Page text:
October 28, 2011

Occupy My Urban Homestead

The Occupy Wall Street movement has spread into almost every major urban area. The movements' detractors attempt to portray it as not having a clear agenda or mission, but it is not about a single issue and it is about more than just policy. It is about quality of life. It is about our collective values as Americans, as occupiers of this planet.  I came across an article in Grist, Occupy the Pasture, pointing out that most rural Americans are also part of the 99%. The article noted that growing your own food is one of the changes we can make as individuals to take our food source issues out of the hands of large corporations and their influence on government.  The article made me realize that I am supporting this movement even if I have not pitched my tent in the park downtown.

I am one of the lucky ones right now to have a full time job, and I have not taken any time to be part of the Occupy Portland movement physically.  However, I feel I support their efforts and I appreciate that they are bringing the political and economic issues we are currently facing, and the reasons why, to the forefront of more Americans lives.  People are talking about it.  The media has no choice but to address it.  These are accomplishments.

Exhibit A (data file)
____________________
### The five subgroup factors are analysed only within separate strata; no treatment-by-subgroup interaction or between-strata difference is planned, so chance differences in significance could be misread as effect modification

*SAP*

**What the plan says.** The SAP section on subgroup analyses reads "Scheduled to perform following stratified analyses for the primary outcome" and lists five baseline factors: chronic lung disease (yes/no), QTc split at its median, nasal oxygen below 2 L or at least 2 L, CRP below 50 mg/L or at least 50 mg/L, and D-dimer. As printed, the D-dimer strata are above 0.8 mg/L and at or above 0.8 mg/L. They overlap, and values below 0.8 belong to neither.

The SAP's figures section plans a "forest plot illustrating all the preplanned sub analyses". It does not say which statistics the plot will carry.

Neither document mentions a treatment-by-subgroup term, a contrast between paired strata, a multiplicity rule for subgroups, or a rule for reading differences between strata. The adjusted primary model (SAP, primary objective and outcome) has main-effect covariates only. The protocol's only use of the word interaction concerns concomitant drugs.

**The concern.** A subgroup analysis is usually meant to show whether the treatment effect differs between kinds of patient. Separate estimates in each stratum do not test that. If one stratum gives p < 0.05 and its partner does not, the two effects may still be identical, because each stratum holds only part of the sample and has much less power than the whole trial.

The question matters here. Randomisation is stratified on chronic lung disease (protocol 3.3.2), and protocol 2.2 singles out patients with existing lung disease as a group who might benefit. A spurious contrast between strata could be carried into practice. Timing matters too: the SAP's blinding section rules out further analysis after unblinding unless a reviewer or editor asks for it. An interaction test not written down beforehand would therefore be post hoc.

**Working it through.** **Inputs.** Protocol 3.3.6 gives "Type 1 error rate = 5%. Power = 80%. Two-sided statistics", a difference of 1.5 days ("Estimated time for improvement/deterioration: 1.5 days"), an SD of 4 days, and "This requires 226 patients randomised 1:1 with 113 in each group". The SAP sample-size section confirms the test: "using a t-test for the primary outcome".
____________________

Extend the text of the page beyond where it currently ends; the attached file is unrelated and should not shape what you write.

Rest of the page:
Most of us are struggling financially and have been struggling now for years.  My family's struggle is part of what has pushed me to find more things I can grow and make myself.  What I can do, and what I have been doing here on my urban homestead supports this movement. Everyone can do it, even if the first step is an herb garden on your windowsill:

We need to take our families' economy and food security issues out of the hands of the corporations and control it ourselves, sustainably.

Locally grown cherries we picked ourselves


  1. Start a worm bin (Vermiculture for those who like big fancy words). Our thriving colony has been happy disposing of all kitchen leftovers and saving us from identity theft since 2005.

  2. Community-supported agriculture (which matches one of your points above) is another great option, especially for folks who live in cities or who have shady gardens. My family receives every-other-week shares of organic vegetables from April through November. And with an HMO rebate the cost is less than $200 for an entire season!

  3. Thanks!!! Yes, CSA's and worm bins are both good things as well!